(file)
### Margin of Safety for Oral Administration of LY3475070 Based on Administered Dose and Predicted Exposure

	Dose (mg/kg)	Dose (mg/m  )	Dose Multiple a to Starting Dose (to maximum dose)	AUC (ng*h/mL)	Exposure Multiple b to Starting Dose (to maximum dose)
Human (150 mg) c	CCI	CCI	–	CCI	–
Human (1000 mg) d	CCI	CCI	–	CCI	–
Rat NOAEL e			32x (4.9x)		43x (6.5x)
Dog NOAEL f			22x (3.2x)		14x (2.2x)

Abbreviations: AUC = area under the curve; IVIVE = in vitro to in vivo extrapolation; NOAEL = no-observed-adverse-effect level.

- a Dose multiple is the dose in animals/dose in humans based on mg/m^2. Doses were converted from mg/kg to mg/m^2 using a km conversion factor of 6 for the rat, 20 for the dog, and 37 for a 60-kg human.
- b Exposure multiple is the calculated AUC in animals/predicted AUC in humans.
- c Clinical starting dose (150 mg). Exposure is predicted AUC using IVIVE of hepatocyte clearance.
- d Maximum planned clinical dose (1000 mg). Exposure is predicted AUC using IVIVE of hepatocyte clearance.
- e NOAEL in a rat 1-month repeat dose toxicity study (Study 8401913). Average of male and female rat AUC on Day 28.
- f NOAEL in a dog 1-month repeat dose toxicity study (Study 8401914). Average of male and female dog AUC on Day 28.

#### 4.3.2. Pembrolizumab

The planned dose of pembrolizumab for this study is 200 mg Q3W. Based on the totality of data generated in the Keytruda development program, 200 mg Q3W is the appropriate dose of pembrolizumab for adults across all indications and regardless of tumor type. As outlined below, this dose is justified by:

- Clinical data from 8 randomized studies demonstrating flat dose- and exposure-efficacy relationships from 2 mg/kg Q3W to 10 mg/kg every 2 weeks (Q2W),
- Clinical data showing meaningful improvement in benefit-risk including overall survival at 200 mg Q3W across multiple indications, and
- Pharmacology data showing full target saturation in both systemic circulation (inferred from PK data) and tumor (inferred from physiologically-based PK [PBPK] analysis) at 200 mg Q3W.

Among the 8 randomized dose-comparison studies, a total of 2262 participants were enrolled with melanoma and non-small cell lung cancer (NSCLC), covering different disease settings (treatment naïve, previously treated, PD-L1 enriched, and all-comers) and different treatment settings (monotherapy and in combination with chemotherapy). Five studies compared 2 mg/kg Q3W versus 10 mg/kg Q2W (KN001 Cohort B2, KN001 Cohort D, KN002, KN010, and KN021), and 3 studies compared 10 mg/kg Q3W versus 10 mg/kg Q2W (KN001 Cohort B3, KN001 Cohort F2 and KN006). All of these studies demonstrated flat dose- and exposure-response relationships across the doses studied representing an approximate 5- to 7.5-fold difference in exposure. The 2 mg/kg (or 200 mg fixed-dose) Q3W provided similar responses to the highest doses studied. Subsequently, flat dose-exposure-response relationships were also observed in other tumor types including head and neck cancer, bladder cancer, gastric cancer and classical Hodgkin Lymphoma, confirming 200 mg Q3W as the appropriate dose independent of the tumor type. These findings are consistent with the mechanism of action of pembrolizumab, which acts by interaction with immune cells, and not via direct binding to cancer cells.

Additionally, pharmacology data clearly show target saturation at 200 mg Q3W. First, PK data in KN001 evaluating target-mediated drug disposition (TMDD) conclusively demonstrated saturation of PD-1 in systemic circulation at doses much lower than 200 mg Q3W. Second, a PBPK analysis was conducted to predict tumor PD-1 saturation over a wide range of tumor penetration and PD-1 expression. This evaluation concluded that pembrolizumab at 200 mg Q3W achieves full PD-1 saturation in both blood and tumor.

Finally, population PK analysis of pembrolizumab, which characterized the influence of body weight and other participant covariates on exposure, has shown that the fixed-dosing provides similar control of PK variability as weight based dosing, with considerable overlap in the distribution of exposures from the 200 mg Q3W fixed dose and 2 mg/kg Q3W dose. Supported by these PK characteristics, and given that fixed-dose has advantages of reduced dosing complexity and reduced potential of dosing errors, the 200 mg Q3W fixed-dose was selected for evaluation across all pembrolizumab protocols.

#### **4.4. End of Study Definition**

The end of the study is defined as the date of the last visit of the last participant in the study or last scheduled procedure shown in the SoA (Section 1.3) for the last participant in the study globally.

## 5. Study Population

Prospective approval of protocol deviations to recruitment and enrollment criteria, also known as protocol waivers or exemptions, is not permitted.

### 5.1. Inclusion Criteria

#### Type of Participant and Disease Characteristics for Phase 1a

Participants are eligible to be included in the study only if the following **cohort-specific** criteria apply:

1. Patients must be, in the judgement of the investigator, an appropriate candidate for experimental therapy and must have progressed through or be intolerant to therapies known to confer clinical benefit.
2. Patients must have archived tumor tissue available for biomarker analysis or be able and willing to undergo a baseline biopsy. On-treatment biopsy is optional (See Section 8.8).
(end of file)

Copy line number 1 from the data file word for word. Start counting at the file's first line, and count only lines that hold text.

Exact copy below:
### Margin of Safety for Oral Administration of LY3475070 Based on Administered Dose and Predicted Exposure